1 tablespoon ketchup
1 cup diced celery
thick slice of ginger – optional

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This Is Why Rice And Peas Is Jamaica & The Caribbean Nations #1 Sunday Dinner

Rice and Peas” is the undisputed winner of the title “Most Eaten Jamaican Food”. Jamyah News

Other Jamaican dishes like jerk chicken may be well known internationally, but rice and peas is the old faithful that we have every Sunday, that can accompany every meat dish known to man, that makes Jamaicans feel at home even when we’re far away.

The Jamaican version of this dish derived from the Akan cuisine Waakye and is made in a similar way except without millet leaves, baking soda and stews.

There is no pepper nor thyme in the Waakye version. Thyme was introduced by the British in Jamaica, and Jamaicans started using pepper in their dishes.

African slaves played an active role in the establishment of rice in the so-called “New World” and African rice was an important crop from an early period.

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Rice and bean dishes were a staple dish among the peoples of West Africa, and they remained a staple among their descendants subjected to slavery.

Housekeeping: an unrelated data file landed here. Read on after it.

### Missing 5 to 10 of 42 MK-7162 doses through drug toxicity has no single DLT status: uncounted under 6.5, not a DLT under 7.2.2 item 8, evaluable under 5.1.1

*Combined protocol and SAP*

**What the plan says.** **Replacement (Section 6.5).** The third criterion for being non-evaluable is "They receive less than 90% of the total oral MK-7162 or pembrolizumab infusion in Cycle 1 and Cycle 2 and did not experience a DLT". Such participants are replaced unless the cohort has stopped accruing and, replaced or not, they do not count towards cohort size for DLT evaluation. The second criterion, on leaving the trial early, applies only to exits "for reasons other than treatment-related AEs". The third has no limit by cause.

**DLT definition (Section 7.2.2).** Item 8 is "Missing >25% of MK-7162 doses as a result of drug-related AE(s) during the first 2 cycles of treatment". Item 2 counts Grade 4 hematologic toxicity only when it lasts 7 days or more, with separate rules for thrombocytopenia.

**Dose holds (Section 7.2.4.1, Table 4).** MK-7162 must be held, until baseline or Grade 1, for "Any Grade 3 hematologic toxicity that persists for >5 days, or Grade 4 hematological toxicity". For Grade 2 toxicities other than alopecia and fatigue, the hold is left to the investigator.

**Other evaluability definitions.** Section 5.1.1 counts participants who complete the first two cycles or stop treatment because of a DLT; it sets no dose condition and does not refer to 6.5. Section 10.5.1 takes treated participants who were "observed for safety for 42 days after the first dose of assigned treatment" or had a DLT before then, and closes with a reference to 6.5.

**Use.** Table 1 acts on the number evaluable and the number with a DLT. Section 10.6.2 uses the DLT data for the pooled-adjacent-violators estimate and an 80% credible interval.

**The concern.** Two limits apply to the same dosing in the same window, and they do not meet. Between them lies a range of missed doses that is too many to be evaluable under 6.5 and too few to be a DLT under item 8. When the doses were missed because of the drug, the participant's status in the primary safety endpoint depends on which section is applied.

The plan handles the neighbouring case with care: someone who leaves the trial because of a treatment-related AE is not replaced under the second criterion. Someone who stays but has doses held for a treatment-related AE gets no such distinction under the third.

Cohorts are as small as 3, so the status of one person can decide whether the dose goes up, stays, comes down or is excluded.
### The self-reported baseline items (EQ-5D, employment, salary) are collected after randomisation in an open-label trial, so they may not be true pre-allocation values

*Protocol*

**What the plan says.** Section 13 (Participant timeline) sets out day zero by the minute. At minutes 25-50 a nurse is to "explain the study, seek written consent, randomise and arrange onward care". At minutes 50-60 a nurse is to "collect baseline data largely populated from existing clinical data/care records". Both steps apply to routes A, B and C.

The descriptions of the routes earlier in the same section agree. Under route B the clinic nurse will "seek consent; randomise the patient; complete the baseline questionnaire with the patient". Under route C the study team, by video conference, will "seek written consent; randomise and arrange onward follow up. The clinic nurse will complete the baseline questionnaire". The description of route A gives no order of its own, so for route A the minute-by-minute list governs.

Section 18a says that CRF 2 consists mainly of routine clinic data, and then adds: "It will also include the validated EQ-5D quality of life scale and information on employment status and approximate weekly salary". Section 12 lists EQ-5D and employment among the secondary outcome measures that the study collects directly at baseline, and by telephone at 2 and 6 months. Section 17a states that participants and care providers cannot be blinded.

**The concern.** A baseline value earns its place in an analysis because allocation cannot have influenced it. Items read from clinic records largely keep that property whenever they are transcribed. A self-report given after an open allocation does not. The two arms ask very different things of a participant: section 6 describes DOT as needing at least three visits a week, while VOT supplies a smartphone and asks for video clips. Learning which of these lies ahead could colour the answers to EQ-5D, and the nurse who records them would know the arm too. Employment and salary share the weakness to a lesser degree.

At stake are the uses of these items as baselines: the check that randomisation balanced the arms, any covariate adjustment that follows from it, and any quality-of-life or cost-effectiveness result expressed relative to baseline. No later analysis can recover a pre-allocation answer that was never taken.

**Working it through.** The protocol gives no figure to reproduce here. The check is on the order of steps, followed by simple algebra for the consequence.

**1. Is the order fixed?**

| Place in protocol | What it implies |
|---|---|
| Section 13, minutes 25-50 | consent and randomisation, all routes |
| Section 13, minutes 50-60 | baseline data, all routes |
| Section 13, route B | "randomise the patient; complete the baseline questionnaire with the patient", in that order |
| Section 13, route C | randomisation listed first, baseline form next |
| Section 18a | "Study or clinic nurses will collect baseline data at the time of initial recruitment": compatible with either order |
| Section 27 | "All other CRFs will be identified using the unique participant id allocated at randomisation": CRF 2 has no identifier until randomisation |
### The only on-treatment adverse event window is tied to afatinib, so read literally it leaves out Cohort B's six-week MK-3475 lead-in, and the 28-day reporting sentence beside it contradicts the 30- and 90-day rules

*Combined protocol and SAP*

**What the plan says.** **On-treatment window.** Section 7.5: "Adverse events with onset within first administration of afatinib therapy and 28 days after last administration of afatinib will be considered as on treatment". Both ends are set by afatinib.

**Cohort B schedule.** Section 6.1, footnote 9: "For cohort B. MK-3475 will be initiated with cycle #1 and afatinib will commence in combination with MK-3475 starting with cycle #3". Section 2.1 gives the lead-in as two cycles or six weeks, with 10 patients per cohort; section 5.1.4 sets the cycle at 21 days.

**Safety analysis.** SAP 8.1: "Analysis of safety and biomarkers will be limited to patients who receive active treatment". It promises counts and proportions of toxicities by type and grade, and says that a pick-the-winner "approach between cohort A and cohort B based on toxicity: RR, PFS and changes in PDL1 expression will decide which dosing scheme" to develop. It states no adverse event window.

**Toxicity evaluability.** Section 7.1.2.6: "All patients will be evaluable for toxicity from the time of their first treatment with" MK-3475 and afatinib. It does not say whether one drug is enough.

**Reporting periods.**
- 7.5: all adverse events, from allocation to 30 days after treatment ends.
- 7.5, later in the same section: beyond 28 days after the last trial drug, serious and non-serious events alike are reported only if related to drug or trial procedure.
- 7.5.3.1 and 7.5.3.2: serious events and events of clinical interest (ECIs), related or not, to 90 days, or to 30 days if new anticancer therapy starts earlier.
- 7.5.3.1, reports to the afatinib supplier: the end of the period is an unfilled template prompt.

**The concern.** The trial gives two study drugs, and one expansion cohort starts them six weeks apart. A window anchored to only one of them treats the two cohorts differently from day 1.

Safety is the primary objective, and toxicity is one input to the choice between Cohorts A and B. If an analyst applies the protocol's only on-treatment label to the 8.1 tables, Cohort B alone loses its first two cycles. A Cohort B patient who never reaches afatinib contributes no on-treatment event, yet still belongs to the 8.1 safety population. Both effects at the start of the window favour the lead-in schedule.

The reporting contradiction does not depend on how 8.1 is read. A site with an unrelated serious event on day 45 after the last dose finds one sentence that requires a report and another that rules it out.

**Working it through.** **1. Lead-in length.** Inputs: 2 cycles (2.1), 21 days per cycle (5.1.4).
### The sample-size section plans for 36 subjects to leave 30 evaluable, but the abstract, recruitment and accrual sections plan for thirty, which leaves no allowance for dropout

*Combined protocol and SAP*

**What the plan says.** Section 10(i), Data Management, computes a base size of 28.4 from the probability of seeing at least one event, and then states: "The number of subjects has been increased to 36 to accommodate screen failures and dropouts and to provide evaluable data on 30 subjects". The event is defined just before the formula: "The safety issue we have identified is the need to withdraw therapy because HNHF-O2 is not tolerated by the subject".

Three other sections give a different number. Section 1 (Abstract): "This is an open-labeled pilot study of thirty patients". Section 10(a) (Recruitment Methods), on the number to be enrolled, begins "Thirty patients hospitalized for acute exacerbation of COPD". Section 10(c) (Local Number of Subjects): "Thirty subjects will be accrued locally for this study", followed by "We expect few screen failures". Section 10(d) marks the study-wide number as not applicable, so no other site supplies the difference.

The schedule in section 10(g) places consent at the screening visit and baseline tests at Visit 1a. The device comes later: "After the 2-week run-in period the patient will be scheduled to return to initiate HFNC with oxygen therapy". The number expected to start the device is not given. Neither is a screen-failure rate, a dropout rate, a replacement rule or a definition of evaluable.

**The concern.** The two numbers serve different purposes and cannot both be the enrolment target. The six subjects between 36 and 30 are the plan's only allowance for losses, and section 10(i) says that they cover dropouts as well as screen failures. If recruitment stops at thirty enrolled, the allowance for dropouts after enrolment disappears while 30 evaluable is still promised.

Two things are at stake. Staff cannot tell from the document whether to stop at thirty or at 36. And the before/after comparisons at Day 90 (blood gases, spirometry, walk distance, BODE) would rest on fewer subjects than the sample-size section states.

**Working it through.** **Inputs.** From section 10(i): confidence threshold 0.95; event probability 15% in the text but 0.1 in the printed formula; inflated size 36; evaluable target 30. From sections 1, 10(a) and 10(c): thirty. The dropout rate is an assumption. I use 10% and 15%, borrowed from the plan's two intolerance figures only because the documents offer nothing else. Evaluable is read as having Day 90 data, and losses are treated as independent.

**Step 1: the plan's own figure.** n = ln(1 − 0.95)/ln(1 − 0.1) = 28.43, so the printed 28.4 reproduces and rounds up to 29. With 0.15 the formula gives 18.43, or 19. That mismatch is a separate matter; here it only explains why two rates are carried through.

In Jamaica, planters supplied slaves with weekly rations of salted fish and slaves agitated for the right to have and maintain small parcels of land as subsistence farms. The enslaved planted coconuts, rice, kidney beans, and gungo beans also called pigeon peas. They figured out a way to use all their crops, hence cooked rice and peas with fresh coconut milk, herbs and spices.

Why Sunday?

The ‘freed’ slaves were only granted one day from work , achieved through rigorous negotiations with owners as many owners feared that allowing their slaves to go to church could make them able to read, which in their estimation was detrimental to the plantation. The Missionaries insisted that Sundays should be a day of worship and with mounting pressures from England, along with oftentimes subtle sabotage on the plantations, the slaves were granted their request and a law was passed forbidding the slaves to work on Sundays and holidays. The act said in part….

“Article VI. We enjoin all our subjects, of whatever religion and social status they may be, to observe Sundays and the holidays that are observed by our subjects of the Roman, Catholic, and Apostolic Faith. We forbid them to work, nor make their slaves work, on said days, from midnight until the following midnight. They shall neither cultivate the earth, manufacture sugar, nor perform any other work, at the risk of a fine and an arbitrary punishment against the masters, and of confiscation by our officers of as much sugar worked by said slaves before being caught.”